Friday Thread: Running streaks + sorry for being AWOL this week

Good morning, everyone! ☀️ I have to throw myself on the mercy of the court today, as I was not able to get my usual Wednesday newsletter out to you this week. I’m afraid this week has been a hectic one on a number of fronts, and I just wasn’t able to get my mind together in the way I normally do. I hope you can forgive me!

I didn’t want to miss our Friday discussion thread, however, especially as I stumbled across a topic many of us wrestle with: keeping our running habit going, especially when it’s as hot as it has been outside, or when life intervenes.

Running streaks are what I have in mind, as I know a number of us started the Runner’s World running streak around Memorial Day, the one that runs through July. I did a running streak that lasted 31 days back in 2020 — I ran at least a 5K a day — and it was fun, but easier to maintain during the pandemic, when I was home ALL THE TIME. Now, it would be a little tougher.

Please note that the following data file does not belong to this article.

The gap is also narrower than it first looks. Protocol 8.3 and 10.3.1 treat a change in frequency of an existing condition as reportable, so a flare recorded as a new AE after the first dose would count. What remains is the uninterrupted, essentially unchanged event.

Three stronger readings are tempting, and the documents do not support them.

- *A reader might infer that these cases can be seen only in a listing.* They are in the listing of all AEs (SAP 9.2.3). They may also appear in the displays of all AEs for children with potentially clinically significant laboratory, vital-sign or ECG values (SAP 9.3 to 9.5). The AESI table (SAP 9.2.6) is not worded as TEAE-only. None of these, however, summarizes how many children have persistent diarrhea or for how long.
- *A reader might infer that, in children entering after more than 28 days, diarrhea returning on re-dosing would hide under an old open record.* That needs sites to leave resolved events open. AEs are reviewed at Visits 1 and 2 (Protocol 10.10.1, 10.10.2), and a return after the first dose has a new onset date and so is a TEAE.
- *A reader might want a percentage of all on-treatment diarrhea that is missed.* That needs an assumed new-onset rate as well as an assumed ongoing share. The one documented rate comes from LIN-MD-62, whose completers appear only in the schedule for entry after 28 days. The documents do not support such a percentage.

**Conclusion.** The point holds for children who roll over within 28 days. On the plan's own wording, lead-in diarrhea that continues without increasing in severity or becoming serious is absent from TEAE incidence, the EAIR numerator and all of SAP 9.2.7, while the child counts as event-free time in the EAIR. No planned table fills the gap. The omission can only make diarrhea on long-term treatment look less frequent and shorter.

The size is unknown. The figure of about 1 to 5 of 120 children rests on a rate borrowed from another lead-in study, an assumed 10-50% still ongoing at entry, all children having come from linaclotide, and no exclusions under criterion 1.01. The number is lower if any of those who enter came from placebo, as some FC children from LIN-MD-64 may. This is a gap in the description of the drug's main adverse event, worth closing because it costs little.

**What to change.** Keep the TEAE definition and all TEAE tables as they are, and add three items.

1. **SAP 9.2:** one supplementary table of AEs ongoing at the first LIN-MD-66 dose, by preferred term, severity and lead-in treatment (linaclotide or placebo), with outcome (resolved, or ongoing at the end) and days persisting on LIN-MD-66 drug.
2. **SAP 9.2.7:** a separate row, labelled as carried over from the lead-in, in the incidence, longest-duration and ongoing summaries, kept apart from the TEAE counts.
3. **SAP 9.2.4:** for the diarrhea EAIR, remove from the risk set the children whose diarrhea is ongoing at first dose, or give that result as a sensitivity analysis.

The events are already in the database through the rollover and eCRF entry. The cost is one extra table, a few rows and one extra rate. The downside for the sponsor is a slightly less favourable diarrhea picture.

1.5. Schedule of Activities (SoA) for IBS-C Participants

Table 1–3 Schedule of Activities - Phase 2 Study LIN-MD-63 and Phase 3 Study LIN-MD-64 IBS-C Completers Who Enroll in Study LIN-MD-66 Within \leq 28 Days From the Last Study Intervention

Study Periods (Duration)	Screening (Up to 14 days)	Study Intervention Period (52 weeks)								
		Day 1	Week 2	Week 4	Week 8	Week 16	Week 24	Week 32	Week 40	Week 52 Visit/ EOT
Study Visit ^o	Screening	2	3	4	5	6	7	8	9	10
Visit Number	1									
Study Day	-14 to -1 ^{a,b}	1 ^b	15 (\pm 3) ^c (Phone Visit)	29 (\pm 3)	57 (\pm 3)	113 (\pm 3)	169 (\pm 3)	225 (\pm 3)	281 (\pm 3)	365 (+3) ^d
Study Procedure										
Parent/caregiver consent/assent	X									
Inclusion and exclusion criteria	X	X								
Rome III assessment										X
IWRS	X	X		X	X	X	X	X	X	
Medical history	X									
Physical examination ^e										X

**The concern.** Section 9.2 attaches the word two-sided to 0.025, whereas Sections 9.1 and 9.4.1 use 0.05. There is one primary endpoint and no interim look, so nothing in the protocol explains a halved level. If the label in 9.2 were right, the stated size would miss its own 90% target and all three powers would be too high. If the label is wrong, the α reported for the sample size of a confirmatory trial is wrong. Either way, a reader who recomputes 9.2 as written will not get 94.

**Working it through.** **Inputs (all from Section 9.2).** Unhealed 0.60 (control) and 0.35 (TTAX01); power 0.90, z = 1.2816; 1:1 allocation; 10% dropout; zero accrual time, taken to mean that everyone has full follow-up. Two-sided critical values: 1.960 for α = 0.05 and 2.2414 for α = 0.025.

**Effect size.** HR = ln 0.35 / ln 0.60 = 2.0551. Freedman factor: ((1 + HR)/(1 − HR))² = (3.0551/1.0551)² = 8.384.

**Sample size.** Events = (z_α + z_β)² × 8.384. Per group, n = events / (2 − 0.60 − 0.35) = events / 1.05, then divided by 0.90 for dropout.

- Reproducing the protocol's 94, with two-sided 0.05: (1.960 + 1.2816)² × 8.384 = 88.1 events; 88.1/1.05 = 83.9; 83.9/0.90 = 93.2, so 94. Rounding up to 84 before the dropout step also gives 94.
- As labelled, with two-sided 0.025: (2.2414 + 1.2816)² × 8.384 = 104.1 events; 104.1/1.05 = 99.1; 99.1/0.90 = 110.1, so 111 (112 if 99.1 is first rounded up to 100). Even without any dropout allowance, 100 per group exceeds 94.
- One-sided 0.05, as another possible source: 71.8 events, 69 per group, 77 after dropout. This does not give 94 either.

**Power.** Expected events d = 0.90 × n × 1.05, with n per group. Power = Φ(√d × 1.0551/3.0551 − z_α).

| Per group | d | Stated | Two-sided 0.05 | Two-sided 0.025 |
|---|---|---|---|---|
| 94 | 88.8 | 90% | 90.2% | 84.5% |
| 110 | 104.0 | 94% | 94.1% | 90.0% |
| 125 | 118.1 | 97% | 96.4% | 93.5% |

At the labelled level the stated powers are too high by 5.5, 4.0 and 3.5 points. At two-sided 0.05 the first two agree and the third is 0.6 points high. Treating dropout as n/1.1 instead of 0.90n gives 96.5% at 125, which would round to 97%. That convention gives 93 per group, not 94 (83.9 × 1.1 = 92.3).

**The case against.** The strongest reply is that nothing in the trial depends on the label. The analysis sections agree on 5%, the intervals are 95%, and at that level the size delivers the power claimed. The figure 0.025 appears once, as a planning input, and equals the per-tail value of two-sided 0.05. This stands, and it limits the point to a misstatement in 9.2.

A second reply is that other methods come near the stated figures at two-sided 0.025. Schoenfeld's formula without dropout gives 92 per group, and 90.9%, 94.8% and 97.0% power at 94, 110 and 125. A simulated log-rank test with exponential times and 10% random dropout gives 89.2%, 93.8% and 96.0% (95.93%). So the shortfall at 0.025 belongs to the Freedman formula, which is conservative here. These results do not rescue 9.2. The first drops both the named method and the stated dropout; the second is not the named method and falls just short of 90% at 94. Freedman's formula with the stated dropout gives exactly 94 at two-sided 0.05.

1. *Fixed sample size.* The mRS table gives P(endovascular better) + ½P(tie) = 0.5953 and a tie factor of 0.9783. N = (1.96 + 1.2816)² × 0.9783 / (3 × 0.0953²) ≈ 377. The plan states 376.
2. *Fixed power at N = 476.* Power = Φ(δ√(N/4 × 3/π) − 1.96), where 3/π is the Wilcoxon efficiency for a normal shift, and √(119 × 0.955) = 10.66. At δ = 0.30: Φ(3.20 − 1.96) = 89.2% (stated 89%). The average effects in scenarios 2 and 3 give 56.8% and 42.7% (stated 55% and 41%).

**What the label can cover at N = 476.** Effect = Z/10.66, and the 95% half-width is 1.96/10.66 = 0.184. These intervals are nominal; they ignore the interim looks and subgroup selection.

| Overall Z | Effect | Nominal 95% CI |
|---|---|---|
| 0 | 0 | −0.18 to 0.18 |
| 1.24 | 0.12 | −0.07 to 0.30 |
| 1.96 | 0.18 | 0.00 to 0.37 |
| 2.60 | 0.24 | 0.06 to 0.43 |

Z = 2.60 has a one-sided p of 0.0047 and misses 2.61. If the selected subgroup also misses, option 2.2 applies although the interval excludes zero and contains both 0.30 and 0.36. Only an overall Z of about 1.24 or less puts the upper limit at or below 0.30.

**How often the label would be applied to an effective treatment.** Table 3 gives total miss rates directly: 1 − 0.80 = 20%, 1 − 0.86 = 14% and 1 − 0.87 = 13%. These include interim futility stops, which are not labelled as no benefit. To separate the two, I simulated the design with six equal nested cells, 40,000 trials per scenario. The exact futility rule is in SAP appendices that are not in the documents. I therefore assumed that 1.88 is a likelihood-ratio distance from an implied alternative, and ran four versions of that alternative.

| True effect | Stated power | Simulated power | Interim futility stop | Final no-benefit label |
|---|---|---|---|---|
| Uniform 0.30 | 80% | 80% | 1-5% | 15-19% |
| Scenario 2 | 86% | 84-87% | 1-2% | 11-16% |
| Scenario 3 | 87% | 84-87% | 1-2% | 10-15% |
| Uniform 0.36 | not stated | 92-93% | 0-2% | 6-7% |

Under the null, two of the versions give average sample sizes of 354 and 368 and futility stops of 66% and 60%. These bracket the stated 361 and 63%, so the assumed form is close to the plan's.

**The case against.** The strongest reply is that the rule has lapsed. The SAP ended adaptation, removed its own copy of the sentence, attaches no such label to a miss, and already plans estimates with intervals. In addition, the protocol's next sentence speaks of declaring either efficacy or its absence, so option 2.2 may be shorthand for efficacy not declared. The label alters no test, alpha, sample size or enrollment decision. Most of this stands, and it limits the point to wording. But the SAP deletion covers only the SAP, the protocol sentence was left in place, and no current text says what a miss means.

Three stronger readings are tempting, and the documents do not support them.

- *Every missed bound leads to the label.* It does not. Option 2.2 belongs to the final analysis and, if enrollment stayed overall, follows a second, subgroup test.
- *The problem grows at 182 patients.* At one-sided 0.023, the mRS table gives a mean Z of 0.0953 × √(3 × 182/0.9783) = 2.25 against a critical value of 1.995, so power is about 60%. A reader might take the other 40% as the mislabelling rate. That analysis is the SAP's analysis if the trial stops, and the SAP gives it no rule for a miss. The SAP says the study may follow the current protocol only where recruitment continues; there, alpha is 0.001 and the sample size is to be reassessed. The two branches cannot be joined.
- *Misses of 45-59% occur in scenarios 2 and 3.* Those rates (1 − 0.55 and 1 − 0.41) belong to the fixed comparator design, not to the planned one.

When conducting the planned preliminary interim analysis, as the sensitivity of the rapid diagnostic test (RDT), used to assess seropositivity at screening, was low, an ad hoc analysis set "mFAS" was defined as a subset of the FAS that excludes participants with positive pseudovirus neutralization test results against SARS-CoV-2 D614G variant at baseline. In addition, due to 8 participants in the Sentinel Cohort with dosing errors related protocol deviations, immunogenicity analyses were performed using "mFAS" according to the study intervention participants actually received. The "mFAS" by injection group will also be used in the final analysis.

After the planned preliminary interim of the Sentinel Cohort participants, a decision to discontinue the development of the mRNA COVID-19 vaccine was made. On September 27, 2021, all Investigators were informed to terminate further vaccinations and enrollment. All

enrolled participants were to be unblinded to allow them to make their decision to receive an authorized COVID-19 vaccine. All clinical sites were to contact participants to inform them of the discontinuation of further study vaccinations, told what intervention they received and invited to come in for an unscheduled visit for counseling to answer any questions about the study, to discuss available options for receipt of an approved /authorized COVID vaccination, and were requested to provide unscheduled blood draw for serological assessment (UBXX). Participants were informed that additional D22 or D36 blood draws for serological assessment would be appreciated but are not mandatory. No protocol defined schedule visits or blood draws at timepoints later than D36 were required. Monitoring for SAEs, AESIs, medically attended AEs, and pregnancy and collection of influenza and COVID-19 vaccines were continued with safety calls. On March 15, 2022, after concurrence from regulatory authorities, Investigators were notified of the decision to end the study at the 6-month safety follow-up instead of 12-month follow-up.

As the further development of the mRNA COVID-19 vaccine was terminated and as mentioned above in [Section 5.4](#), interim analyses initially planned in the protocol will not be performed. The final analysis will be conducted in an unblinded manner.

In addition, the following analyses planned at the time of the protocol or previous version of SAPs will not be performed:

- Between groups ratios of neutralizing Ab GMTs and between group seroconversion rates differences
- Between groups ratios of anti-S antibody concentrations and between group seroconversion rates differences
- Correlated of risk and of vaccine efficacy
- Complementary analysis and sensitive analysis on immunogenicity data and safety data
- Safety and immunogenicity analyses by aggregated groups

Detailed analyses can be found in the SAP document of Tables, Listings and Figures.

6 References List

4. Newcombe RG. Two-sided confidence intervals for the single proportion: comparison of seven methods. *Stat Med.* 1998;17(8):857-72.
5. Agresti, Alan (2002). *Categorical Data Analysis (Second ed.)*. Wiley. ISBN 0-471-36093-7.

How do you handle the mental challenge of a running streak? On Twitter the other day, this writer illustrated it this way:

I have to say, I experience that too in some ways. Keeping a streak going — something that starts with excitement and energy at first, but over time can become kind of a burden — is a tough thing mentally to do. When do you give yourself a break? Why keep it going, if you’re burning out?

Of course, this applies to more than just running — it can operate in any area of our lives where we’re trying to adopt a new habit, or live in a different way.

This discussion around streaks reminded me of a time when I was a kid, and my #1 hero in the world was Atlanta Braves outfielder Dale Murphy. In 1986, he had a consecutive game streak of 740 games played — at the time, way ahead of Cal Ripken, who would go on to break Lou Gehrig’s record of 2,130 consecutive games.

Murphy’s streak attracted a lot of attention for years. It was a testament to his talent, his hard work, and his dedication to the team. Or so we thought: “It was actually kind of counter productive in some ways,” he told an interviewer then. “The mental part of it will be so good for him,” then-Braves-manager Chuck Tanner said. “It will also be a mental lift for us. He thought it would be a big relief off his mind if this streak could be broken. It will take a lot of pressure off him.”

I think of that sometimes when I think of streaks — they can be so great to kick off a running habit, and get ourselves in gear. But they can become counter-productive.

These are just thoughts running through my head, though. I’d love to hear yours, and how your running is going this summer. What’s new? 😃 — Terrell